2. The Sport Fishing Institute is, therefore, much concerned whether sre will be ample financial incentive to retain these people and to ract new outstanding scientists upon whom America must rely to ve the problems of advanced waste treatment and to determine iter quality criteria for various uses in order to achieve full water llution abatement and control. Research budgets must be adequate, ofessional ratings liberal, and budgetary unity preserved. In this nnection, we have not been favorably impressed by past performance 1 the part of the Department of the Interior in requesting adequate inds for vitally needed research programs, especially true where quatic biological problems have been involved." Therefore, we are luch concerned about the possible implications of what we view as

poor history of administrative and policy support, at top departaental levels, for research programs in aquatic biology, vis-a-vis such seeds in the water pollution control program. We hope that the Congress will watch this aspect closely, as it could “make or "break” the program, as we see it. Reorganization Plan No. 2 provides a starting point—but it must be properly implemented.

The main question, as we see it, is not so much whether the WPCA i should be in HEW or in Interior. The important questions are

whether, how soon, and how aggressively water pollution control will get underway. Water pollution control has been in a hiatus for several months, due to the uncertainty of its administrative affiliation. The President has made his move on that problem. The main task, now, is to get on with the job. Time and the pollution tide wait for nobody.

Udall that the program's impetus will be kept going, I think perhaps we would not quarrel with the President as to where he desires his program to be, as long as it has the forceful direction that we intend it to have.

Senator RIBICOFF. Thank you very much, Mr. Kimball. You have been of great help.

Mr. Penfold, please.

Mr. PENFOLD. Mr. Chairman, Philip A. Douglas, executive secretary of the Sport Fishing Institute, who had planned to be here today, is ill and his office asked that I hand his statement in.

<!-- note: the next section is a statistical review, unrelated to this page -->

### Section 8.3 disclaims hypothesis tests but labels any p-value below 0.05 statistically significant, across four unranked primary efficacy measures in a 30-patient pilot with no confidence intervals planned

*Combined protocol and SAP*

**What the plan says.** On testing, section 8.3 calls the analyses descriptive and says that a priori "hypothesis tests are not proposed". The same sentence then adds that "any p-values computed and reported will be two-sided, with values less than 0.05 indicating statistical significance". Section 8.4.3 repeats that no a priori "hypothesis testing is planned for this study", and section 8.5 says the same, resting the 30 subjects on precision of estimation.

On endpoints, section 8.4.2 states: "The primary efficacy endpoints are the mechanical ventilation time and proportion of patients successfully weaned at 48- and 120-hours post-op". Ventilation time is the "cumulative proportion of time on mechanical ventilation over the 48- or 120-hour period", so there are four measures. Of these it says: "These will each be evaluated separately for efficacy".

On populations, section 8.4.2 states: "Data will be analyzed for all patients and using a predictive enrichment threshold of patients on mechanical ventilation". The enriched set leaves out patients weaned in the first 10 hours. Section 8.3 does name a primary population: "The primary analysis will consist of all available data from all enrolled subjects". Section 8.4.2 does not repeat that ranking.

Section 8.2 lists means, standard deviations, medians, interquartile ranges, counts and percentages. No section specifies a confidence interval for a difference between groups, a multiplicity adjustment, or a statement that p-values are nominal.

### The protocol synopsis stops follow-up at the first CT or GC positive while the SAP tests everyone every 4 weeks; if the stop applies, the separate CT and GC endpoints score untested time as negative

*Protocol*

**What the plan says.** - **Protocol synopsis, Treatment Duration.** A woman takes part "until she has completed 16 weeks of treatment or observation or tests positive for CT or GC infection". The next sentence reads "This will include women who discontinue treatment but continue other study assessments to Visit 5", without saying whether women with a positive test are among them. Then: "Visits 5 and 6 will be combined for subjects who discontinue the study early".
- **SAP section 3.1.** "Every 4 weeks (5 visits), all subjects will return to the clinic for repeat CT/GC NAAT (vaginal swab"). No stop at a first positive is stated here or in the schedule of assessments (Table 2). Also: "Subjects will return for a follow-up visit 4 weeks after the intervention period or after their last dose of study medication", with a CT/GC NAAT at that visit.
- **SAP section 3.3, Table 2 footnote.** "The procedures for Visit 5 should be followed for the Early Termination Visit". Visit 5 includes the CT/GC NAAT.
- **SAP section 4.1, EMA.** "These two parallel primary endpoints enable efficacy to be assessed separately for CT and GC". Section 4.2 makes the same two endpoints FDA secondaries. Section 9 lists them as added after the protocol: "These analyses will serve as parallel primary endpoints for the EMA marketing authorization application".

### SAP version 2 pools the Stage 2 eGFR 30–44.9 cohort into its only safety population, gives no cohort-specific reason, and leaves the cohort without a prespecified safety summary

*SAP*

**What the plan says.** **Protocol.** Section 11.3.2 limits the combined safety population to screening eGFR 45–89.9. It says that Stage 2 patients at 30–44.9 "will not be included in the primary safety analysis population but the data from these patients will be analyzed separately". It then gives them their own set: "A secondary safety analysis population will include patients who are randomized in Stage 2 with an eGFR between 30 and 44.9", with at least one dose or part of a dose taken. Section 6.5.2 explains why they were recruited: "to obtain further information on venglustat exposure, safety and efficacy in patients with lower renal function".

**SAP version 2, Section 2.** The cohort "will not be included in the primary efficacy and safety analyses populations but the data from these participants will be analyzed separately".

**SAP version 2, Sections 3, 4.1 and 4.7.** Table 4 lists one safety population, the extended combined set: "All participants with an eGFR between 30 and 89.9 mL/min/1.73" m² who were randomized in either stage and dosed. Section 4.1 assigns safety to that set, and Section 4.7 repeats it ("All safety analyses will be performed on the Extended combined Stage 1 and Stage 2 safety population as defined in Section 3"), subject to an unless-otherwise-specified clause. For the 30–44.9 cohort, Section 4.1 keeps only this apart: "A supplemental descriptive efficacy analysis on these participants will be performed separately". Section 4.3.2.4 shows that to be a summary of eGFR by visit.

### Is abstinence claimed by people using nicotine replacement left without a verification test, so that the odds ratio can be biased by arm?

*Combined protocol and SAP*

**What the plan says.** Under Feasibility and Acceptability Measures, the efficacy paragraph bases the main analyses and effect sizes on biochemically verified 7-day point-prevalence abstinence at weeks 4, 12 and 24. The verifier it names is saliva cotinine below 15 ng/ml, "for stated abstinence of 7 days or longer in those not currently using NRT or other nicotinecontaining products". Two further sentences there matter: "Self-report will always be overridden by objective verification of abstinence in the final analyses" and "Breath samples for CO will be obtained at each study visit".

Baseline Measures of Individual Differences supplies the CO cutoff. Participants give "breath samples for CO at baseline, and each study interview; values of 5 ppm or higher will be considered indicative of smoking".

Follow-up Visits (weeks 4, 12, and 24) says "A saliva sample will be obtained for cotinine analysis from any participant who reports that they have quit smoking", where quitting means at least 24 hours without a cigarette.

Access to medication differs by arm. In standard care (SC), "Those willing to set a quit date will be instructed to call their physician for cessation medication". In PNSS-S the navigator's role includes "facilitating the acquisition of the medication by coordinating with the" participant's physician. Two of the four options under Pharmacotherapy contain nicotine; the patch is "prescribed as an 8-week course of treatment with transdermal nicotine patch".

Senator RIBICOFF. Without objection it will be placed in the record at this point.

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STATEMENT OF PHILIP A. DOUGLAS, EXECUTIVE SECRETARY,

SPORT FISHING INSTITUTE, WASHINGTON, D.C. Mr. Douglas. Mr. Chairman and members of this committee, I am Philip A. Douglas, executive secretary of the Sport Fishing Institute, which is the only privately supported national fish conservation organization. We are staffed by professional aquatic biologists, competent and fully cognizant of the importance of recreating a pollution-free aquatic environment.

By means of Reorganization Plan No. 2, the President has invoked his rightful authority to organize the executive as he believes will increase administrative efficiency. Whether it will, remains to be seen. It is now up to us all, citizenry and politicians alike, to see to it that the Water Pollution Control Administration starts moving in a clearcut, identifiable pattern toward the ultimate objective-clean waters.

Water pollution control has only recently been accorded adequate administrative status on paper. Previously, conservationists fought hard over many years to help raise the administrative stature of water pollution control to that of a major program activity where it could function in HEW undiluted by the major traditional emphasis in that Department on matters of human health. This troublesome aspect would obviously disappear if the program goes to Interior. Yet the obvious benefits to human health that will result from a pollution control program which improves the quality of the aquatic environment will by no means be lost by such transfer.